Summer Triangle star: Altair spins fast!
The bright star Altair, aka Alpha Aquilae, shines as the brightest star in the constellation Aquila the Eagle. Mostly known for being one of the three Summer Triangle stars, this star is distinctive in its own right. It’s only 16.8 light-years away from Earth, making it one of our nearest stellar neighbors. Plus, it has two more noteworthy features.
First, Altair rotates rapidly
This star requires only about 10 hours to spin once on its axis, in contrast to 24 hours for our Earth to spin once, and about 27 days for our sun. In other words, this mighty star spins on its axis more rapidly than Earth! This speedy spin tends to flatten the star a bit, much as a pizza crust flattens as it spins. Rough estimates are that Altair’s flattening is about 14%. Our sun is an oblate spheroid also, although its flattening is difficult to measure due to the low rotation rate.
In 2007, University of Michigan astronomers combined light from four widely separated telescopes to produce the first picture (above) showing surface details on Altair. The researchers, led by John Monnier of U-M, used optical interferometry to get this image. Read more about the study at SpaceDaily.com.
Second, it’s variable – but not in a usual way
Variable stars brighten and dim, many on a (more or less) regular schedule. But Altair has as many as nine different rates of brightenings and dimmings. You won’t see these brightness variations with your eye. They’re too small to measure without sensitive instruments. But they’re there, and they’re likely related to Altair’s fast rotation.
By the way, if Altair took the place of our sun, at the distance the sun is now, life on Earth would be doomed. That’s because Altair shines with 11 times as much visible light as our sun. As you might have guessed, Altair is a more massive star than our sun, with about 1.7 times the sun’s mass.
How to see Altair
Altair is our sky’s 12th-brightest star. Its apparent magnitude is about 0.76 or 0.77. So you can see Altair easily with the eye.
But how will you recognize it? If you’re outside on a July or August evening, watch for the large Summer Triangle asterism in the east (as shown on the chart above). Look near the horizon for Altair, the last of the three Summer Triangle stars to ascend over your horizon.
You will recognize Altair by the two fainter stars on either side of it. In her classic book The Friendly Stars (1907), Martha Evans Martin described the three this way:
Then there comes a soft June evening, with its lovely twilight that begins with the last song of the woodthrush and ends with the first strenuous admonitions of the whippoorwill; and, almost as if it were an impulse of nature, one walks to the eastern end of the porch and looks for Altair. It is sure to be there smiling at one just over the treetops, with a bright companion on either side, the three gently advancing in a straight line as if they were walking the Milky Way hand in hand and three abreast.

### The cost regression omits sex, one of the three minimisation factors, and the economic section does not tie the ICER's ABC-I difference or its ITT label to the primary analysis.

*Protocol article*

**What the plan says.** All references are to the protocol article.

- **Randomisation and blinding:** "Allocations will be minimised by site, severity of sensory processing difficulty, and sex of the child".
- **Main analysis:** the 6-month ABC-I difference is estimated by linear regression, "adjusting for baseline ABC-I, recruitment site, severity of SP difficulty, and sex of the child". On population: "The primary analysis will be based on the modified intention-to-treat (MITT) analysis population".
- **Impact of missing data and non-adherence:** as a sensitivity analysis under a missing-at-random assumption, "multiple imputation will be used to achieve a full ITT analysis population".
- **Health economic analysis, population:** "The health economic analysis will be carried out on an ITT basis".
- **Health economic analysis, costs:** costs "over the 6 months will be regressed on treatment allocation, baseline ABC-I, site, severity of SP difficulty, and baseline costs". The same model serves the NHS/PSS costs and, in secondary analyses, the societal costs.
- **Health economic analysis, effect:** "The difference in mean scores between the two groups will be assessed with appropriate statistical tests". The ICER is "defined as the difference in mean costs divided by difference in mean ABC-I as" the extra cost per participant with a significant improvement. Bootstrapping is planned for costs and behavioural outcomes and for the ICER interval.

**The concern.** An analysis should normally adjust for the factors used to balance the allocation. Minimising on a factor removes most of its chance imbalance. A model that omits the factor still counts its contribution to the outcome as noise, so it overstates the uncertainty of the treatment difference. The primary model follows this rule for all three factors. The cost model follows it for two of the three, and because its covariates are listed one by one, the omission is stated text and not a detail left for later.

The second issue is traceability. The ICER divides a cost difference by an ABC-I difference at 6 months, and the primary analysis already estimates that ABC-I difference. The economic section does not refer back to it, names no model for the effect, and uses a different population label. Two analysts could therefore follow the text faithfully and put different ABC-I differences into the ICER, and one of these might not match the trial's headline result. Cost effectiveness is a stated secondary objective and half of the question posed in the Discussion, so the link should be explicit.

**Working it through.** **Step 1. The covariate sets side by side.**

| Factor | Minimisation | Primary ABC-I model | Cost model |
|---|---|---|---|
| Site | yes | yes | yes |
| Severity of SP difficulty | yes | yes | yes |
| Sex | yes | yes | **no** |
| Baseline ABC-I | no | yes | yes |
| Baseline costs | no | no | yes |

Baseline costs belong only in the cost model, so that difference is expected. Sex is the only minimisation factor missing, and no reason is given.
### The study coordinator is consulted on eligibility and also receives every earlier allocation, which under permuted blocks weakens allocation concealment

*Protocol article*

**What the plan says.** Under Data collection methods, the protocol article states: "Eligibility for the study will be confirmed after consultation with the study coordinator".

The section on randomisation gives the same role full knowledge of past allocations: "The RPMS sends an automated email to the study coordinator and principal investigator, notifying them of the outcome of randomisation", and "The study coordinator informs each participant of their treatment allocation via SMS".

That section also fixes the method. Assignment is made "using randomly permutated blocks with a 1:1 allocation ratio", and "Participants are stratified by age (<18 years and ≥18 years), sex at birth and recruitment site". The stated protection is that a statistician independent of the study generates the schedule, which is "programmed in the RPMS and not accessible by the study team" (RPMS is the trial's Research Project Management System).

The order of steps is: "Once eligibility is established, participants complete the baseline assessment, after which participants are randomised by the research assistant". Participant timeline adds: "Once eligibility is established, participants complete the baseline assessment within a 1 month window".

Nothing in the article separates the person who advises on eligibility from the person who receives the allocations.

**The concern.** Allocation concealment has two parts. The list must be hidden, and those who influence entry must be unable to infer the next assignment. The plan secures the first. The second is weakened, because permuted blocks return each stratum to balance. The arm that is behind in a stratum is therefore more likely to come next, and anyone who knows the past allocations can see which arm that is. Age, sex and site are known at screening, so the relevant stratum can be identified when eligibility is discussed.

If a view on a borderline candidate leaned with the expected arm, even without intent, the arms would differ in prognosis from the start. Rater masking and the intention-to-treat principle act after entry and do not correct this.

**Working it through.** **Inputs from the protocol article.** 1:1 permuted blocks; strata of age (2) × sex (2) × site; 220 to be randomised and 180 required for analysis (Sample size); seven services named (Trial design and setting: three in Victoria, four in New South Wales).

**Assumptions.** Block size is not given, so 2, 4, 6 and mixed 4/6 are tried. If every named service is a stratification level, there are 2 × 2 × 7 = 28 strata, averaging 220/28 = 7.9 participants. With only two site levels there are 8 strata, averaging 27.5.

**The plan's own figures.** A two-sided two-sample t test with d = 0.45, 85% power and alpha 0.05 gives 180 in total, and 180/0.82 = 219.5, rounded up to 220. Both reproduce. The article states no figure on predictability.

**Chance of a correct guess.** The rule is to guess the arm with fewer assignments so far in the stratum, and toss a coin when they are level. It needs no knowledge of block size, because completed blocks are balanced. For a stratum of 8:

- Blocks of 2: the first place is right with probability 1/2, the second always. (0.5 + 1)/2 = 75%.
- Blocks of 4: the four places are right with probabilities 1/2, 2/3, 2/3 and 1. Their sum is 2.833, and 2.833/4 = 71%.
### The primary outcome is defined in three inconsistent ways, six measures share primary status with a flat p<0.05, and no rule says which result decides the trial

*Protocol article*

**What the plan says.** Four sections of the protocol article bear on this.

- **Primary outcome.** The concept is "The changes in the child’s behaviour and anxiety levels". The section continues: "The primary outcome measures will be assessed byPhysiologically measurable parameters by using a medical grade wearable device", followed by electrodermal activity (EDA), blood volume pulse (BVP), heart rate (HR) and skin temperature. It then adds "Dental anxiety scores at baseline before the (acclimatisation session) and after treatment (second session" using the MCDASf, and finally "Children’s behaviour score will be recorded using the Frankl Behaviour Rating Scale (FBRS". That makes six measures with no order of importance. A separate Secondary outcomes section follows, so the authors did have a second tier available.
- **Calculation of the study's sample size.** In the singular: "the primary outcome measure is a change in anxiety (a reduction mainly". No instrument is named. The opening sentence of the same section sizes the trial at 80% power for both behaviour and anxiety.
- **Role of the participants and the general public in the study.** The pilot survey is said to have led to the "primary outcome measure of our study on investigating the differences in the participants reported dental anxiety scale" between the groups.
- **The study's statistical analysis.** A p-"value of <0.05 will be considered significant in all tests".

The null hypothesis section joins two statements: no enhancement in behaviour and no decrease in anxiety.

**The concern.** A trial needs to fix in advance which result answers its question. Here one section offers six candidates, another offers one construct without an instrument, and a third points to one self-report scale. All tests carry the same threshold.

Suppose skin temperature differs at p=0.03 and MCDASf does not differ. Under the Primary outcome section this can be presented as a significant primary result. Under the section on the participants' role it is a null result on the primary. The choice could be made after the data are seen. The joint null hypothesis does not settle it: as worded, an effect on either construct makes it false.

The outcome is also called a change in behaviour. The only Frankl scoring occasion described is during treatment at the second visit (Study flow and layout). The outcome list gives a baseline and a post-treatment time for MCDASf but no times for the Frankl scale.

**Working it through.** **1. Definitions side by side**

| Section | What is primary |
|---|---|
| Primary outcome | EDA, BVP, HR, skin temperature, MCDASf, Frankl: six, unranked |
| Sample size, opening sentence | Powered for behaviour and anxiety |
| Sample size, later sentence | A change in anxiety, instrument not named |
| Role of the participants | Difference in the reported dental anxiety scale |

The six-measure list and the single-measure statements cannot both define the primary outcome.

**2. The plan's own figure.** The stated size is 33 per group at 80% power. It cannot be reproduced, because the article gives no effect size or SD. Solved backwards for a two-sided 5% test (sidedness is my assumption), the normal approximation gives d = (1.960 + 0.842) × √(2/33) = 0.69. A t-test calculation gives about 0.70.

And indeed, the Great Rift of the summer Milky Way passes through the Summer Triangle, between the stars Vega and Altair. In dark skies in June, July and August, you can see rich star fields with your binoculars on both sides of the Great Rift.
In modern western culture, Altair is probably best known for being the home star system of the aliens in the 1956 science fiction film Forbidden Planet.
Altair in history and myth
The name Altair is Arabic in origin and has the same meaning as the name of the constellation Aquila in Latin; that is, they both mean simply “eagle.”
In classical mythology Aquila, and by extension Altair as well, was an eagle favored by Zeus. He played a part in numerous myths, including the abduction of Ganymede in which Aquila carries off a young boy (Ganymede) to Mount Olympus on Zeus’ command to become the cupbearer to the gods. In another myth Aquila is the eagle that torments Prometheus, until Hercules shoots it with poisoned arrows.
In India, Altair with its two flanking stars, Beta and Gamma (Tarazed and Alshain), in tradition represent the celestial footprints of the god Vishnu.
Altair is separated from the similar looking (but brighter) star Vega in the constellation Lyra by the great starlit band of the Milky Way. In Asia, this hazy band across our sky is known as the Celestial River. One story common in China, Japan and Korea is of a young herdsman (Altair) who falls in love with a celestial princess (Vega), who weaves the fabric of heaven.
The princess became so enamored of the herdsman that she neglects her weaving duties. This act enrages the princess’s father, the Celestial Emperor, who decrees that the herdsman must stay away from his daughter, on the opposite side of the River. The Emperor finally listened to the princess’s pleas, however, and allowed the herdsman to cross the Celestial River once per year, on the seventh day of the seventh month.
In Japan, Altair is Hikoboshi, and Vega is Orihime (or Tanabata). If it rains on the day of the festival of Tanabata, the rain represents Orihime’s tears shed because Hikoboshi could not navigate the treacherous waters of the Celestial River.
The position of Altair is RA: 19h 50m 47.0s, dec: +08° 52′ 06″
Bottom line: Altair is the brightest star in the constellation Aquila, and one of the closest stars to our solar system. Although 1.7 times our sun’s mass, it spins on its axis in only about 10 hours.
Our Summer Triangle series includes: